While Ted Lasso features a heavily male centered cast, the females on the series are both unforgettable and unmatched. They are nuanced and they are bosses. They are women who are both badass and sincere. They are women with fears, women with concerns, and they are women who know their value. They are women who get shit done and they are women who struggle and cry. The complexities make them so riveting, we can’t wait for more of their arcs to unfold.
For all my shippers out in the universe that love a good romantic relationship that’s carefully constructed and feels authentic, featuring one half who’s grumpy and another who’s the human embodiment of sunshine, Ted Lasso is also a show for you. Without spoiling too much because everyone deserves to go into this story with a few surprises, but Roy Kent (Brett Goldstein) and Keeley Jones (Juno Temple) have such amazing chemistry for two people who’d unlikely be a great match. The development is well paced and the pay off is a gorgeous display of what happens when two people genuinely care about each other and make each other better. It’s an incredible showcase of what happens when people who are expected to be tough are given the space to be vulnerable. It’s about growth and a kind of sincerity that’s bound to evoke butterflies on more than one occasion.
Ted Lasso is a series full of screwed up, deeply complex characters who are often just trying their best. It’s a series where even the presumed worst have demons within that are easy to empathize with, easy to understand, and reflective of reality. Bill Lawrence and Jason Sudeikis have created something so incredibly special with the series, it’s hard not love it once you’re in. It’s hard not to want the absolute best for each of these characters. It’s hard not to root for a fictional football team with every ounce of your being as if they’re your home team. The details the series plays off of in each episode frame character complexity and human relationships with a type of vulnerability that’s almost healing. It’s a series where grown men are seen mouthing lyrics to Frozen’s “Let It Go.” It’s a series that seamlessly and tastefully throws out a big fat, excuse my French, fuck you to toxic masculinity, and in its decision to be as sincere it is, it succeeds exquisitely in being inimitable. It’s rare for a series to be this fantastic in its first season and it’s especially rare for a comedy, where ones in the past don’t pick up momentum until later seasons.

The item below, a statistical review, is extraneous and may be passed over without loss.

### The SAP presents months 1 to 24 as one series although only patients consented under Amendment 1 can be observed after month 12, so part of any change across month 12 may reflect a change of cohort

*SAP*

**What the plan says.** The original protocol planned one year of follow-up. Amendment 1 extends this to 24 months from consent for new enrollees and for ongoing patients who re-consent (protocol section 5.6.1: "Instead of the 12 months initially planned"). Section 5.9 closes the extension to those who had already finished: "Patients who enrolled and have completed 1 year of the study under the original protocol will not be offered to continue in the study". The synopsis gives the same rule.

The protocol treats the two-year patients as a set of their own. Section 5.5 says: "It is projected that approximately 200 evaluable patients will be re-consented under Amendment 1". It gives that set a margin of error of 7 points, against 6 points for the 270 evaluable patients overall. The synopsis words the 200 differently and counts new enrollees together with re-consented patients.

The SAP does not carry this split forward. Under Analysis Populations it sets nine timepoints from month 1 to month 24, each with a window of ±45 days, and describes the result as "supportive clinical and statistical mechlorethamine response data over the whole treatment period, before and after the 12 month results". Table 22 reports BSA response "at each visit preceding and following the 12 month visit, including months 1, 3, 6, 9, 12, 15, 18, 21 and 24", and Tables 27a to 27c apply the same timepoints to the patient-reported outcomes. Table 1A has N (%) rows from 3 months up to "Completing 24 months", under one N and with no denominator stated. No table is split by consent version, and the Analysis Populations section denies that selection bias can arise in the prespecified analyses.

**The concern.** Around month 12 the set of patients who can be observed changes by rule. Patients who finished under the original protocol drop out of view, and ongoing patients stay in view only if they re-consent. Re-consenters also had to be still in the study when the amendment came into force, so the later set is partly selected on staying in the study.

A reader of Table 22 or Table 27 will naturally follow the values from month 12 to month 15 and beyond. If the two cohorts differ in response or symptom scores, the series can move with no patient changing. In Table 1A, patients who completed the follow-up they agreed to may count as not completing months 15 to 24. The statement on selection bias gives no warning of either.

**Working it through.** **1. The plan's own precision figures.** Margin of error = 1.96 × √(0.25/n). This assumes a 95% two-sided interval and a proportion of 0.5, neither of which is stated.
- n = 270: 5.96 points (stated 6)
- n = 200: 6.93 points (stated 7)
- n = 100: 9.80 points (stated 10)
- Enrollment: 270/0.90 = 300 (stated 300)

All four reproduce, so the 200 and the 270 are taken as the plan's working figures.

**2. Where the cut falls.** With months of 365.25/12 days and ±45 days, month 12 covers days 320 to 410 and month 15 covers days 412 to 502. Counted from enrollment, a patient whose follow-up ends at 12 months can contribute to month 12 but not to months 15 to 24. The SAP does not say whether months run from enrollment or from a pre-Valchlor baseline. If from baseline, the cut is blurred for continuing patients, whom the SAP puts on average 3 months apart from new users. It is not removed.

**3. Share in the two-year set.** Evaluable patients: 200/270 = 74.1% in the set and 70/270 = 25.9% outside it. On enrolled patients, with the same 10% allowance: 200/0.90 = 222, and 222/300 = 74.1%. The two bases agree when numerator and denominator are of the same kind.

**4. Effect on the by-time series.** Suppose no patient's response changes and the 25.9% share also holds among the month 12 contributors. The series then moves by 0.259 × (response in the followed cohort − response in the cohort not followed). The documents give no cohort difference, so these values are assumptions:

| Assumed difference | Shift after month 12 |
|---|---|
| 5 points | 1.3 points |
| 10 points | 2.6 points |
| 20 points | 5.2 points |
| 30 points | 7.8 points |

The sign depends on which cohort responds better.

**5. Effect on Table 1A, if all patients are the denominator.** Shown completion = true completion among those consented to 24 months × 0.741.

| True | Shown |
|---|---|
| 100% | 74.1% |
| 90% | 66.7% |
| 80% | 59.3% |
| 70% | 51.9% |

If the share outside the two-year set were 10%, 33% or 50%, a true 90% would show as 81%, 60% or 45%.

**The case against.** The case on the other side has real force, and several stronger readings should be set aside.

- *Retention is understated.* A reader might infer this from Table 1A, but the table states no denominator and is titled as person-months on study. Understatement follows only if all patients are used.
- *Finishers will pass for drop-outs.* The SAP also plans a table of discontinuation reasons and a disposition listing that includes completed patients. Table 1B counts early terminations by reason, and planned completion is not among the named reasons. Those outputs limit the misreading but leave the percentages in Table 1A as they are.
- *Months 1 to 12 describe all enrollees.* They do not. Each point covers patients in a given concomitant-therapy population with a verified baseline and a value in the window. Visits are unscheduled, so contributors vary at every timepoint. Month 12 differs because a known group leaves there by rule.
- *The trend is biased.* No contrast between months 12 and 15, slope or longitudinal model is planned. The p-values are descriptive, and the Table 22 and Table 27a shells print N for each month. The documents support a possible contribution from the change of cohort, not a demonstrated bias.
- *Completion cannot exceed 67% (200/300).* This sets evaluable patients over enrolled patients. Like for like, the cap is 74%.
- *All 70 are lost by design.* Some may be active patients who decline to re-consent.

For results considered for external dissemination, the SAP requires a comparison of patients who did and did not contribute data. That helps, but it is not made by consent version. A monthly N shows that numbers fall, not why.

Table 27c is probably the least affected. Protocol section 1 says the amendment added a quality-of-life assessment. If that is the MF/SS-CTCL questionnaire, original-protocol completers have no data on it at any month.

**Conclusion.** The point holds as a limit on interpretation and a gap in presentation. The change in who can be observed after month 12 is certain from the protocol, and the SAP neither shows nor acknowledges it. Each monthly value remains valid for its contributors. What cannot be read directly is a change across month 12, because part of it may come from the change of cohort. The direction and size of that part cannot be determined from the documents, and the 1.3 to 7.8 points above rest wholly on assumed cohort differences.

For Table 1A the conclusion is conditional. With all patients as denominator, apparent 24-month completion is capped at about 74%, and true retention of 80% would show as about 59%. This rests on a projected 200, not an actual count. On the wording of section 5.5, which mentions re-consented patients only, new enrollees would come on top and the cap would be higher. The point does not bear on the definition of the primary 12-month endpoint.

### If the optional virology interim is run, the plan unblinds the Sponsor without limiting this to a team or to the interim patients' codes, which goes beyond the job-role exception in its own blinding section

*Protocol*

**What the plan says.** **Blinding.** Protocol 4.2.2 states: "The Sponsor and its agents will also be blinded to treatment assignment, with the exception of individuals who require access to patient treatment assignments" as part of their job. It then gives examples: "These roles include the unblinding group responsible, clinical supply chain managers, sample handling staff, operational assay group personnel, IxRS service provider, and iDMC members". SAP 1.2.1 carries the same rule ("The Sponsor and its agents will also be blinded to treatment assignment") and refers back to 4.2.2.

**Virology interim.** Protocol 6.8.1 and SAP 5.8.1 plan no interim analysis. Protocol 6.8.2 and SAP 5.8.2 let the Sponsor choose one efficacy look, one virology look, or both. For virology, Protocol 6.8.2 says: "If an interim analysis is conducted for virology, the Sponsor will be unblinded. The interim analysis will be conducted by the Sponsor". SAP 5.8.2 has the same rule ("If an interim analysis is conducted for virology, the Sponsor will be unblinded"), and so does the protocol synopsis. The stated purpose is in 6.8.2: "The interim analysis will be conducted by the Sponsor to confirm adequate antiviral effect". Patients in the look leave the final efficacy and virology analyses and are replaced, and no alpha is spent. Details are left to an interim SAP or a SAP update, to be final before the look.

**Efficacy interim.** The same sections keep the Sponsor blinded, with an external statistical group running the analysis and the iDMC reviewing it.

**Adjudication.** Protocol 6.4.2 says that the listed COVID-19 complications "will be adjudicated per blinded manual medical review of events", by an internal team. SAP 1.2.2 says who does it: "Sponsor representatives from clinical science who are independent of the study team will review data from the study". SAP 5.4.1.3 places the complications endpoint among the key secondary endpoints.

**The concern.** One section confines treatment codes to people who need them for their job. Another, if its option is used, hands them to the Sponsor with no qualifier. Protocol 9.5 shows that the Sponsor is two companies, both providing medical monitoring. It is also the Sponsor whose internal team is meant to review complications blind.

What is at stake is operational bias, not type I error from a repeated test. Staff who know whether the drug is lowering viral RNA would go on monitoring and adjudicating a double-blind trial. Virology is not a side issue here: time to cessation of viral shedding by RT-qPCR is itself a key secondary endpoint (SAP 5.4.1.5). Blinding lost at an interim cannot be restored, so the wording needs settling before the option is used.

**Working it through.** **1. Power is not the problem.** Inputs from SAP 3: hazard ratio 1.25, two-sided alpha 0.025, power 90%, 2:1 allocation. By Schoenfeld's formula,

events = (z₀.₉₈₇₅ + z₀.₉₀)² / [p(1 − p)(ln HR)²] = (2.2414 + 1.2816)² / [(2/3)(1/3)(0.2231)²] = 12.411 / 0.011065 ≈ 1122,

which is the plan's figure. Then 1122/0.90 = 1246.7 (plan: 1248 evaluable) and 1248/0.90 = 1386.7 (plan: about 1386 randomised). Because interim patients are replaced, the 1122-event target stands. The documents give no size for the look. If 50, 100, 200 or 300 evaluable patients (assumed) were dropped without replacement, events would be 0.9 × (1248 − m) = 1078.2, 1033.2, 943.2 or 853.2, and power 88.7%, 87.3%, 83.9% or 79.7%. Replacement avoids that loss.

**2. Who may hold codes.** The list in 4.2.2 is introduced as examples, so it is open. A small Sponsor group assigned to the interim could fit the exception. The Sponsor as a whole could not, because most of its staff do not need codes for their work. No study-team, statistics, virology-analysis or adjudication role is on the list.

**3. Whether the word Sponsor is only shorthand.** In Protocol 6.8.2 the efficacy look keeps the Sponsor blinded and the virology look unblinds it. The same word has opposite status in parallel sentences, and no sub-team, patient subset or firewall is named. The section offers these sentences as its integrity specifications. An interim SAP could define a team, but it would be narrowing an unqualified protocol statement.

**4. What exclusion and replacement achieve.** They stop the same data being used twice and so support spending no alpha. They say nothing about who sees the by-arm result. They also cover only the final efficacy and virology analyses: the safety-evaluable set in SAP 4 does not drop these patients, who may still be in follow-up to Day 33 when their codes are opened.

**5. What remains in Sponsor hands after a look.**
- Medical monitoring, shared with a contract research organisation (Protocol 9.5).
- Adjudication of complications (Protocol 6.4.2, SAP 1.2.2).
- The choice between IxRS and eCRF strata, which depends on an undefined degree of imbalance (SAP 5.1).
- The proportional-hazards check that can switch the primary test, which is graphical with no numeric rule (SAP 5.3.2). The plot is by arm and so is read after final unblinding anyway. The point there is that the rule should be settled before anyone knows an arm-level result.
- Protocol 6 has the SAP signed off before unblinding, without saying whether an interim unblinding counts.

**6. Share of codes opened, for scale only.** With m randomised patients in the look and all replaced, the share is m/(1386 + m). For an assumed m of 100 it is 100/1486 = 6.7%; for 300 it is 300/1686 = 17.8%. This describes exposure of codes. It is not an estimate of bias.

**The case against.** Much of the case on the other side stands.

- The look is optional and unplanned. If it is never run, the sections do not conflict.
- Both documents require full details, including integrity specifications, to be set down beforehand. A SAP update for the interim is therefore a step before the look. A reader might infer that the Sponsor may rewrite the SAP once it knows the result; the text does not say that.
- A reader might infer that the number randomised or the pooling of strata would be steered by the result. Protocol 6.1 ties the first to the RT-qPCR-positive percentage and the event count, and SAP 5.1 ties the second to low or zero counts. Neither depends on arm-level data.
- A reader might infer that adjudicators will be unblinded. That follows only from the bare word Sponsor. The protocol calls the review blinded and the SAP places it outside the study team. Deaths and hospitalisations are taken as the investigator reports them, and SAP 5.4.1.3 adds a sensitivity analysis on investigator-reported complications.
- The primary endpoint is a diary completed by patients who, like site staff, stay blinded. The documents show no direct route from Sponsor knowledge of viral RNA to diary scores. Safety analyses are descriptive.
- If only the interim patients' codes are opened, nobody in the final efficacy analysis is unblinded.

At its core, Ted Lasso is a series about friendship, it’s a series about belief, and it’s a series about helping others achieve their goals. It’s a series where its characters are forced to own up to their shit, characters who are forced to better themselves, and characters who’ve got a long way to go. It’s a series that looks at belief with a type of comedic sincerity that allows it to feel inspirational. Friday Night Lights’ Coach Taylor gave the best locker room speeches, “clear eyes, full hearts, can’t lose” is a motto even those who haven’t watched the series know of, and while Ted Lasso doesn’t replace Taylor or even try to, it succeeds in its own inimitable way in being evocative. When Ted Lasso tells me to believe, I will. When Ted Lasso tells his team, “onward, forward,” that’s where they’re headed. It’s a series where even if you don’t care about football, somehow you’ll end up caring. The first season is an absolute joy from start to finish because even when it’s sad and dark, it’s hopeful. In a year like 2020, hope is all we could ask for, and Ted Lasso delivers effortlessly.
Have you watched Ted Lasso yet? What’s your favorite part of the series?